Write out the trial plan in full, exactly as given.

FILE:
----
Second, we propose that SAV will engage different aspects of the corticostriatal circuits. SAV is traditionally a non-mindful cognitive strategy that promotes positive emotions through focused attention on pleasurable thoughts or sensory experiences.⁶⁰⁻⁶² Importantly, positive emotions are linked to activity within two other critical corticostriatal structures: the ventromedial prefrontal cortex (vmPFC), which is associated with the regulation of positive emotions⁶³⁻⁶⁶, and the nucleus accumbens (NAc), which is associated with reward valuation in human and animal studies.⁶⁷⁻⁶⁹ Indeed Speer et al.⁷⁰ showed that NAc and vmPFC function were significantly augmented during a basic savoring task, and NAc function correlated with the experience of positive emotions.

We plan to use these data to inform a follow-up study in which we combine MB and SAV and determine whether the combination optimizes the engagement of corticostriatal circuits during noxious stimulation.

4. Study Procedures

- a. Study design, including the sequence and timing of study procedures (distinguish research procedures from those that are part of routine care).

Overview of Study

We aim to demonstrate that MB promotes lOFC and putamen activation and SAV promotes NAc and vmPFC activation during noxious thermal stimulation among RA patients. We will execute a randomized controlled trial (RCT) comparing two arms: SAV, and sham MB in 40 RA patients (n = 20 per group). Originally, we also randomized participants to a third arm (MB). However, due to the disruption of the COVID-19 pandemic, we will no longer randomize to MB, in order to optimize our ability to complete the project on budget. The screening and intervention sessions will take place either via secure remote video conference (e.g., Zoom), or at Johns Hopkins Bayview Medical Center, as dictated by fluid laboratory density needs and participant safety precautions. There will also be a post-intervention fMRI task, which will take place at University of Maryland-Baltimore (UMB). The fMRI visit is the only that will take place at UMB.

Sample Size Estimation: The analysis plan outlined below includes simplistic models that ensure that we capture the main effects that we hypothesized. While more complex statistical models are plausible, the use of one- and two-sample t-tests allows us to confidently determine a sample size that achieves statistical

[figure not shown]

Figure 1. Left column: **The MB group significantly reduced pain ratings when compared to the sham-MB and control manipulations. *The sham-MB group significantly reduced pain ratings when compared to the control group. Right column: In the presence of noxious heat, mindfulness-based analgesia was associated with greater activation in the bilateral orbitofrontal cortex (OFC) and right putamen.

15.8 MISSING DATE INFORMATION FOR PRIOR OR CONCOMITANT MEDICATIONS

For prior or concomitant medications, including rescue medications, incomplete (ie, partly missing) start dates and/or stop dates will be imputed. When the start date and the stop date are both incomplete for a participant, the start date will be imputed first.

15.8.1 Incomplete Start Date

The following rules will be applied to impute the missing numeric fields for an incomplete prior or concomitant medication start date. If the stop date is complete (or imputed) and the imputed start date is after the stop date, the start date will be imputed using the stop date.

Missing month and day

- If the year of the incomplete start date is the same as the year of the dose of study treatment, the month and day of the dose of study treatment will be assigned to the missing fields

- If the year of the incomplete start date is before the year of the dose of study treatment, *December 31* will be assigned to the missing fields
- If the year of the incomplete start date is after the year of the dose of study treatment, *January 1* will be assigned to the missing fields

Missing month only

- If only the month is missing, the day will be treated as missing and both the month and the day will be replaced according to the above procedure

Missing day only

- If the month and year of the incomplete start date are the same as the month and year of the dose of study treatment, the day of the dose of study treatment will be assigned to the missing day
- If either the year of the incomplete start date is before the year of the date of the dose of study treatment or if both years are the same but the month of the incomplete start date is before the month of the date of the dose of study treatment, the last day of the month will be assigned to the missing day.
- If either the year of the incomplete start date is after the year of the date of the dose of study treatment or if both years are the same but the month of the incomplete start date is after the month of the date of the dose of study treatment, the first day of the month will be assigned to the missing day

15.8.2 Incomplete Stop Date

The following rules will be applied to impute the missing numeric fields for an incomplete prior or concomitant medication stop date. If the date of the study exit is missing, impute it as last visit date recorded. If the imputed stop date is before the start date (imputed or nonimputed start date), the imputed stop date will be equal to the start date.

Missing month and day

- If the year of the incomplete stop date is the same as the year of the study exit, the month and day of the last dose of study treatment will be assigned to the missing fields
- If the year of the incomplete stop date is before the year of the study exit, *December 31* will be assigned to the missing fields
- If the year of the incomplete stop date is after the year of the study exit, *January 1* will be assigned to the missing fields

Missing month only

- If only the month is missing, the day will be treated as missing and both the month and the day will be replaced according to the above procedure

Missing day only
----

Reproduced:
Second, we propose that SAV will engage different aspects of the corticostriatal circuits. SAV is traditionally a non-mindful cognitive strategy that promotes positive emotions through focused attention on pleasurable thoughts or sensory experiences.⁶⁰⁻⁶² Importantly, positive emotions are linked to activity within two other critical corticostriatal structures: the ventromedial prefrontal cortex (vmPFC), which is associated with the regulation of positive emotions⁶³⁻⁶⁶, and the nucleus accumbens (NAc), which is associated with reward valuation in human and animal studies.⁶⁷⁻⁶⁹ Indeed Speer et al.⁷⁰ showed that NAc and vmPFC function were significantly augmented during a basic savoring task, and NAc function correlated with the experience of positive emotions.

We plan to use these data to inform a follow-up study in which we combine MB and SAV and determine whether the combination optimizes the engagement of corticostriatal circuits during noxious stimulation.

4. Study Procedures

- a. Study design, including the sequence and timing of study procedures (distinguish research procedures from those that are part of routine care).

Overview of Study

We aim to demonstrate that MB promotes lOFC and putamen activation and SAV promotes NAc and vmPFC activation during noxious thermal stimulation among RA patients. We will execute a randomized controlled trial (RCT) comparing two arms: SAV, and sham MB in 40 RA patients (n = 20 per group). Originally, we also randomized participants to a third arm (MB). However, due to the disruption of the COVID-19 pandemic, we will no longer randomize to MB, in order to optimize our ability to complete the project on budget. The screening and intervention sessions will take place either via secure remote video conference (e.g., Zoom), or at Johns Hopkins Bayview Medical Center, as dictated by fluid laboratory density needs and participant safety precautions. There will also be a post-intervention fMRI task, which will take place at University of Maryland-Baltimore (UMB). The fMRI visit is the only that will take place at UMB.

Sample Size Estimation: The analysis plan outlined below includes simplistic models that ensure that we capture the main effects that we hypothesized. While more complex statistical models are plausible, the use of one- and two-sample t-tests allows us to confidently determine a sample size that achieves statistical

[figure not shown]

Figure 1. Left column: **The MB group significantly reduced pain ratings when compared to the sham-MB and control manipulations. *The sham-MB group significantly reduced pain ratings when compared to the control group. Right column: In the presence of noxious heat, mindfulness-based analgesia was associated with greater activation in the bilateral orbitofrontal cortex (OFC) and right putamen.

15.8 MISSING DATE INFORMATION FOR PRIOR OR CONCOMITANT MEDICATIONS

For prior or concomitant medications, including rescue medications, incomplete (ie, partly missing) start dates and/or stop dates will be imputed. When the start date and the stop date are both incomplete for a participant, the start date will be imputed first.

15.8.1 Incomplete Start Date

The following rules will be applied to impute the missing numeric fields for an incomplete prior or concomitant medication start date. If the stop date is complete (or imputed) and the imputed start date is after the stop date, the start date will be imputed using the stop date.

Missing month and day

- If the year of the incomplete start date is the same as the year of the dose of study treatment, the month and day of the dose of study treatment will be assigned to the missing fields

- If the year of the incomplete start date is before the year of the dose of study treatment, *December 31* will be assigned to the missing fields
- If the year of the incomplete start date is after the year of the dose of study treatment, *January 1* will be assigned to the missing fields

Missing month only

- If only the month is missing, the day will be treated as missing and both the month and the day will be replaced according to the above procedure

Missing day only

- If the month and year of the incomplete start date are the same as the month and year of the dose of study treatment, the day of the dose of study treatment will be assigned to the missing day
- If either the year of the incomplete start date is before the year of the date of the dose of study treatment or if both years are the same but the month of the incomplete start date is before the month of the date of the dose of study treatment, the last day of the month will be assigned to the missing day.
- If either the year of the incomplete start date is after the year of the date of the dose of study treatment or if both years are the same but the month of the incomplete start date is after the month of the date of the dose of study treatment, the first day of the month will be assigned to the missing day

15.8.2 Incomplete Stop Date

The following rules will be applied to impute the missing numeric fields for an incomplete prior or concomitant medication stop date. If the date of the study exit is missing, impute it as last visit date recorded. If the imputed stop date is before the start date (imputed or nonimputed start date), the imputed stop date will be equal to the start date.

Missing month and day

- If the year of the incomplete stop date is the same as the year of the study exit, the month and day of the last dose of study treatment will be assigned to the missing fields
- If the year of the incomplete stop date is before the year of the study exit, *December 31* will be assigned to the missing fields
- If the year of the incomplete stop date is after the year of the study exit, *January 1* will be assigned to the missing fields

Missing month only

- If only the month is missing, the day will be treated as missing and both the month and the day will be replaced according to the above procedure

Missing day only